From recent news, we know that the FDA has been under increasing pressure to reduce the timing of its reviews while maintaining the highest possible standards for safety and efficacy of the products it approves. This is the reason for the PDUFA and now the GDUFA goals.
FDANews.com (link) noted that the Agency received more ANDAs within the first two-thirds of 2017 (877 applications) than it did during all of 2016 (852 applications), which was significantly more than 2015.
While many drug manufacturers have applauded the efforts to reduce time to market for their products, they often don’t realize the trade-offs that come with that progress. The need to accelerate the review process has apparently reduced the Agency’s tolerance, or ability to tolerate, incomplete applications. For example, along with the increasing numbers of applications submitted, the FDA’s Office of Generic Drugs is now handing out an increasing number of Refuse to Receive (RTR) and Complete Response Letter (CRLs) decisions due to the submission of incomplete or flawed applications.
The Numbers Speak
FDANews notes that “for fiscal 2017, the agency has totaled 477 approvals so far, 119 of them tentatively, while issuing 1,124 complete response letters;” though, it is not clear if this refers to new and backlogged ANDAs only or if this also includes NDAs. Given the pressure among generics companies to be first to file, potentially providing a market advantage through brief market exclusivity, the game is changing to ensure that, in addition to being the first application submitted, the original ANDA submitted has to be complete enough to support FDA review and approval. This means that the days of getting the submission in early and filling in the details later are over.
The Agency is also offering new opportunities for Sponsors to work with the Agency to define the path to approval for sponsors developing more complicated products. Obtaining and leveraging this feedback from the Agency is critical to defining the most efficient path (both time-wise and dollar-wise) to approval. While it appears the path to such meetings is still being worked out by the Agency, it is important to remember that the same approach that Camargo applies to its 505(b)(2) products can also be applied to generic products. That is, it is always best to work with the Agency to present a scientifically credible yet aggressive approach to support approval, and to ensure that the proposed strategy is backed up with data. Camargo has had success with this approach in the 505(b)(2) space and is working to create similar success in the Generics space.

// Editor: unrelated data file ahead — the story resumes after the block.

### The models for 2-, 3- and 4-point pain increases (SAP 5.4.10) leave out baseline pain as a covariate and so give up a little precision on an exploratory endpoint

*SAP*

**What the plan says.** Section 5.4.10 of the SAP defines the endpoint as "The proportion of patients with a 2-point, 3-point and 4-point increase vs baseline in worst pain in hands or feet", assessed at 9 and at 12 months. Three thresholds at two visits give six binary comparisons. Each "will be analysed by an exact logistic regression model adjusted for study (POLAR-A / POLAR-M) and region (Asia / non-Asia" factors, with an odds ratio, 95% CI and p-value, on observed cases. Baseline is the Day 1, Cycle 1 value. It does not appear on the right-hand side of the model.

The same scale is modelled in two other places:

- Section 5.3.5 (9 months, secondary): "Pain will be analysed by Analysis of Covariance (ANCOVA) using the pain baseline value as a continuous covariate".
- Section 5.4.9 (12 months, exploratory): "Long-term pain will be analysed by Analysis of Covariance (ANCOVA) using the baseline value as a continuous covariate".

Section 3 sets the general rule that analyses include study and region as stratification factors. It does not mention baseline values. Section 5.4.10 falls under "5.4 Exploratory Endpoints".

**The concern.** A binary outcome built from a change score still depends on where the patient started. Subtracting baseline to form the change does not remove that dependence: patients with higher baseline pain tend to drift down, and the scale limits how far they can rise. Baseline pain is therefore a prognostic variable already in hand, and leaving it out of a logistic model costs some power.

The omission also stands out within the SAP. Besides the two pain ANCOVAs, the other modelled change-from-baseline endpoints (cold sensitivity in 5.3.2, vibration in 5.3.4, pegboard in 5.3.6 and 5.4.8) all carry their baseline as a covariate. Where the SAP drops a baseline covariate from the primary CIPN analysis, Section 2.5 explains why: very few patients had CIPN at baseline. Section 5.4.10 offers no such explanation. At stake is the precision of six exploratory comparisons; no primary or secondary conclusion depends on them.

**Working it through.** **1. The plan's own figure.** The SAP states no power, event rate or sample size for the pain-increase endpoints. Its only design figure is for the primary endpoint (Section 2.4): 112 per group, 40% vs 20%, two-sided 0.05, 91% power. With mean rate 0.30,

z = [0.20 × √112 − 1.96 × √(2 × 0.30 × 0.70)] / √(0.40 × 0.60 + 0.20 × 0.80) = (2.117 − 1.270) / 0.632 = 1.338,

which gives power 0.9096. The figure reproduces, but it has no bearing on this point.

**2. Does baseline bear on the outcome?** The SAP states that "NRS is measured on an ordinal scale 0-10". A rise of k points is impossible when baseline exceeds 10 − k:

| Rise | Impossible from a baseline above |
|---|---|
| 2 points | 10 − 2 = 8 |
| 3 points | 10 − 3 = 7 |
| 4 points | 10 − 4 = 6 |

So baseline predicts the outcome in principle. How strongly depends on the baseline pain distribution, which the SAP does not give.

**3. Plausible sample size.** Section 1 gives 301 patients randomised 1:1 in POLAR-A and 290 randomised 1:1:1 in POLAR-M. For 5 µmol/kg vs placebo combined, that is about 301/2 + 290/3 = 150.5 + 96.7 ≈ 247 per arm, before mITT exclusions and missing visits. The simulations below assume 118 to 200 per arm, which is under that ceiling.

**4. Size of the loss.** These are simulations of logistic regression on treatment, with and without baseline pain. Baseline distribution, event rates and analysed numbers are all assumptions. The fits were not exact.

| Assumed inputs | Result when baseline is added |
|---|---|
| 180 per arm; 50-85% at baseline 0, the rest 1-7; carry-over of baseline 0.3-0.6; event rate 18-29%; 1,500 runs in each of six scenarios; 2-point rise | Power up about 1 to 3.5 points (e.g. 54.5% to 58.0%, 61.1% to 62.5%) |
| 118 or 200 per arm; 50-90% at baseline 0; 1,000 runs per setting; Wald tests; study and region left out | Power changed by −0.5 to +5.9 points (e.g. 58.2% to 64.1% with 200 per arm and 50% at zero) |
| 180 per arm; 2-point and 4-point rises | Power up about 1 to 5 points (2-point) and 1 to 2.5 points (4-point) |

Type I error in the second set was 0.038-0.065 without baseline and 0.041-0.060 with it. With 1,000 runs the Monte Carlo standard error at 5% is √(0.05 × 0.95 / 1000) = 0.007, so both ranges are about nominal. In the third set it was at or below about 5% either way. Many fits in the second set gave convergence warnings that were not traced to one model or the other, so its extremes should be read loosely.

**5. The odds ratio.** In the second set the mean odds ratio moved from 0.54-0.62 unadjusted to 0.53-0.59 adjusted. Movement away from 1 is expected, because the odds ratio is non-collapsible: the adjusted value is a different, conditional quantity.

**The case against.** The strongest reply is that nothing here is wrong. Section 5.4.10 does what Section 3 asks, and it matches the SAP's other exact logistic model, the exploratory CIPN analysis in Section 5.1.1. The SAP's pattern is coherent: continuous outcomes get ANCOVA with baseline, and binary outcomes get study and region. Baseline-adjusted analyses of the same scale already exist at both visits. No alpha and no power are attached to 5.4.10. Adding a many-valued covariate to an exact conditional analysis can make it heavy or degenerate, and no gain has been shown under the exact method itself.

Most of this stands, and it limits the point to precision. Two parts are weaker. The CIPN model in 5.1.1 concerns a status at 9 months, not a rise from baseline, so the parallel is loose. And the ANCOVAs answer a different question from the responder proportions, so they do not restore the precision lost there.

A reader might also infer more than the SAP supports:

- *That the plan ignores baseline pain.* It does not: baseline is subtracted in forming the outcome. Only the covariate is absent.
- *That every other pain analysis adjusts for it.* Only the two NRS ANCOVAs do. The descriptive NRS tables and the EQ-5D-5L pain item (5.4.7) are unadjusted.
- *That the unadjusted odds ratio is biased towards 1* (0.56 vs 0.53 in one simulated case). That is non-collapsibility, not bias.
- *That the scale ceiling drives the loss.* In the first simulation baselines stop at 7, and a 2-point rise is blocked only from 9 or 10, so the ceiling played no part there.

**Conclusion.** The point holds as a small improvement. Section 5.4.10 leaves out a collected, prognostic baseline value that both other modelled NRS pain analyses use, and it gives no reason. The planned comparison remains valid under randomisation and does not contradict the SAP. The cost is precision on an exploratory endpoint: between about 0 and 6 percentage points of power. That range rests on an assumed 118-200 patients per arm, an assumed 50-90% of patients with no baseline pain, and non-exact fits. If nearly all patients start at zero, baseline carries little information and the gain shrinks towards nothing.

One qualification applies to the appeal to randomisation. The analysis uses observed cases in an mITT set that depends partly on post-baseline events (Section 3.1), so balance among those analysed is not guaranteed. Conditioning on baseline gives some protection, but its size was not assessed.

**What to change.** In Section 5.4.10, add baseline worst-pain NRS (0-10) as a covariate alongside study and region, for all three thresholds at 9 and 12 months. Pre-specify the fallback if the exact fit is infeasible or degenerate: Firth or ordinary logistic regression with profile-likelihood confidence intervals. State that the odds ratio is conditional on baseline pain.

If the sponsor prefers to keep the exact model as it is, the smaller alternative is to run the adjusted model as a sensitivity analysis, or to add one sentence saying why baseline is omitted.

First-to-File Strategy and Differentiation
While getting the coveted 180-day Hatch-Waxman exclusivity is one strategy to gain significant market share for a generic, it is worth noting that the 505(b)(2) pathway provides alternate methods of improving market penetration through product differentiation.
Through relatively simple modifications of a product development program, a Sponsor could significantly differentiate its product from an innovator product. With the appropriately integrated development and marketing strategies, Sponsors can significantly improve their market share while minimizing the overall development program requirements.
Camargo has a proven track record in developing products, both highly complex and less so, and knows how to work with the FDA to improve the chances that a Sponsor will be successful both in gaining approval and in earning and protecting market share. For more on how Camargo can support your development program, contact us.
Eric Kendig, PhD, Senior Scientific and Regulatory Manager, Camargo Pharmaceutical Services
Bob Kessler, PhD, Senior Director of Analytical Development, Camargo Pharmaceutical Services